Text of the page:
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Mr Pye Paperback – 2 Dec 1999

4.0 out of 5 stars 19 customer reviews

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Product details

  • Paperback: 256 pages
  • Publisher: Vintage Classics; New Ed edition (2 Dec. 1999)
  • Language: English
  • ISBN-10: 0099283263
  • ISBN-13: 978-0099283263
  • Product Dimensions: 12.9 x 1.6 x 19.8 cm
  • Average Customer Review: 4.0 out of 5 stars  See all reviews (19 customer reviews)
  • Amazon Bestsellers Rank: 73,085 in Books (See Top 100 in Books)

Product Description

Review

"The novel gives a clear sense of Sark as somewhere both remarkable and beautiful." (The Guardian)

"I am delighted to meet you,' trills Mr Pye to a fisherman. 'Are you, eh, you fat little porker,' the thug replies. 'B- you." (-)

"Peake has been praised, but he has also been mistrusted," observed Anthony Burgess in his introduction to Titus Groan . "His prose works are not easily classifiable: they are unique as, say, the books of Peacock or Lovecraft are unique . . . It is difficult, in postwar English writing, to get away with big rhetorical gestures. Peake manages it because, with him, grandiloquence never means diffuseness; there is no musical emptiness in the most romantic of his descriptions; he is always exact." (Anthony Burgess)

"The fable is cleverly and gracefully resolved and the final scenes are a joy to read. Peake's illustrations complement the novel very well and these, too, are examples of his charm, of his enormous illustrative range." (Washington Post)

Book Description

Brimming with good cheer, Mr Pye decides to bring peace and love to Sark's 289 eccentric inhabitants. This is a charming fable about the battle bewteen good and evil.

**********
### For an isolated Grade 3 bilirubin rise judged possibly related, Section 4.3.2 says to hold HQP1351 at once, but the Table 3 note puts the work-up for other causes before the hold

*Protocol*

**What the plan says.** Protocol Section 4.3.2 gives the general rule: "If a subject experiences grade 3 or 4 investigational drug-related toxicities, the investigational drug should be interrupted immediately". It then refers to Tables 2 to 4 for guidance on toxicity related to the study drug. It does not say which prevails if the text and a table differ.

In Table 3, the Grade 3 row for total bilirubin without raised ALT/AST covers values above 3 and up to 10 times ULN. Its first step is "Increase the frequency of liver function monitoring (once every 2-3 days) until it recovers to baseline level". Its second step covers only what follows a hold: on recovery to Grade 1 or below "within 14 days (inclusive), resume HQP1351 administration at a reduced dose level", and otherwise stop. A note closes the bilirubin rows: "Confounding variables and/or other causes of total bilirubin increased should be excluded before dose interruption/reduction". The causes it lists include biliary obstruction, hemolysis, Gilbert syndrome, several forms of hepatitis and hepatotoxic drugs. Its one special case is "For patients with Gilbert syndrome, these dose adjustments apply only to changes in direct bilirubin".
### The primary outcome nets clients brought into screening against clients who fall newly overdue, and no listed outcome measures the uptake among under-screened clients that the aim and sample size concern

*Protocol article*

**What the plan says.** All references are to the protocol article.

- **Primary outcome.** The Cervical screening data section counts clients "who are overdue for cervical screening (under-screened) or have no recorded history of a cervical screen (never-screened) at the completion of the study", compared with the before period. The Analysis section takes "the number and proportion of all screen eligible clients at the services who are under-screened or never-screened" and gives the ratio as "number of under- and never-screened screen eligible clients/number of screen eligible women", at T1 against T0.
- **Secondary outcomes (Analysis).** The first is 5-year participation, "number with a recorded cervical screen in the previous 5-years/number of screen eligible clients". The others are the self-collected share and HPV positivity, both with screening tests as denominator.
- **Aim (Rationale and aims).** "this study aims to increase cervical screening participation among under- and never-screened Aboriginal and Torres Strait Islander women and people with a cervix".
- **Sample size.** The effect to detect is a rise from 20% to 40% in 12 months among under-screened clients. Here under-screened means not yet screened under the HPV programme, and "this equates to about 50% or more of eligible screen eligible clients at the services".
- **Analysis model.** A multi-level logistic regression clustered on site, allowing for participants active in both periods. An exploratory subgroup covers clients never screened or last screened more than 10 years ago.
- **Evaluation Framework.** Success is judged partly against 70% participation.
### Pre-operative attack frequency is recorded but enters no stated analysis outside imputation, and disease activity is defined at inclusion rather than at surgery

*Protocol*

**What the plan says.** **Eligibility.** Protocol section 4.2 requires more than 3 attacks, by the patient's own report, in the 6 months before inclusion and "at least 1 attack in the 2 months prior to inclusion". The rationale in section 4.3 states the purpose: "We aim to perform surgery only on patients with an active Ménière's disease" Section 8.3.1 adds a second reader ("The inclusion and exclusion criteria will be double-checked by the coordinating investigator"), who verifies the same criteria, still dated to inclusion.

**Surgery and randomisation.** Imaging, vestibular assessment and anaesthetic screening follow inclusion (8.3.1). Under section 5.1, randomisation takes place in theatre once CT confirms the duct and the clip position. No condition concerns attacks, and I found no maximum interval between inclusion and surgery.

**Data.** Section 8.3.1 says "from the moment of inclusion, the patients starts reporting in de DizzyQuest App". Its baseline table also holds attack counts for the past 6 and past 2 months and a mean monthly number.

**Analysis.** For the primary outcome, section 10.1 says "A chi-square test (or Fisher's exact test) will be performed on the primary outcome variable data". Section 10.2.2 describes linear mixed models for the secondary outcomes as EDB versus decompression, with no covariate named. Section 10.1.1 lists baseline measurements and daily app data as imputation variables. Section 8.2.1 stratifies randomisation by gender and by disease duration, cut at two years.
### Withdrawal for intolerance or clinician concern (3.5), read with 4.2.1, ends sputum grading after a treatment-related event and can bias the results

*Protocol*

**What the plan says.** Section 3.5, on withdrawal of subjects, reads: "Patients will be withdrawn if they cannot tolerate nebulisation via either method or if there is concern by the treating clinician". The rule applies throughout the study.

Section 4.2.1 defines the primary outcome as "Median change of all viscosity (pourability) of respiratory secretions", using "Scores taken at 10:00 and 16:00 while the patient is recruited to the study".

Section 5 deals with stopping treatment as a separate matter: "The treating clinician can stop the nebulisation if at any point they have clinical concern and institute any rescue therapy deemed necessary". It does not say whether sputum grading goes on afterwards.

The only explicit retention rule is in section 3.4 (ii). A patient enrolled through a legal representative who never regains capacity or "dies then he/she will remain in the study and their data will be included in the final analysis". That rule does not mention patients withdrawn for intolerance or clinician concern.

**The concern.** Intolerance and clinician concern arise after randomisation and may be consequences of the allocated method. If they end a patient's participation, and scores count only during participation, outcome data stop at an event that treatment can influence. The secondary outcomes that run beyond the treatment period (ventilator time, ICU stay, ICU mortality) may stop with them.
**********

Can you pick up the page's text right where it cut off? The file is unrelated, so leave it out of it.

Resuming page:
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Customer Reviews

Top Customer Reviews

Format: Paperback
Although this book is not quite "Gormenghast" it still shows off Peake's exquisite descriptive powers. Not as gloomy or epic as his masterpiece, it has a much simpler plot, however "Mr Pye" keeps the same eccentric characterisation and rich dickensian writing style that makes Peake such a brilliant writer.
Some have said that the book is childlike in it's plot and dialogue. This is completely untrue. Although very humerous, "Mr Pye" is at times deeply disturbing, as one would naturally expect with Mervyn peake.
So, although very different atmospherically to "Gormenghast", this book is still very well worth a read.
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Format: Paperback
After Gormenghast, I was hungry for more work by this superb author and happily, I came by this. Mr. Pye started off rather slowly, but by the third chapter I was utterly hooked by this simple, yet powerful fable of morality. It doesn't hit the heights of the Gormenghast Trilogy by a long shot but it is a very different creature all together. Most certainly worth a look
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Format: Kindle Edition
A delightful, delicious & sometimes mischievous account of one man's attempts to find a meaningful role for himself. Highly amusing & increasingly intriguing. Skilful characterisation of the main cast.
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Format: Paperback
A very slow start is enlivened by Peake's droll wit and deft prose, but put your crampons on because the story only starts to bite halfway through. As I could never get a handle on who Pye is when we first meet him - or even whether he's an ordinary mortal - it was hard to care about the strange transformations he has to go through later.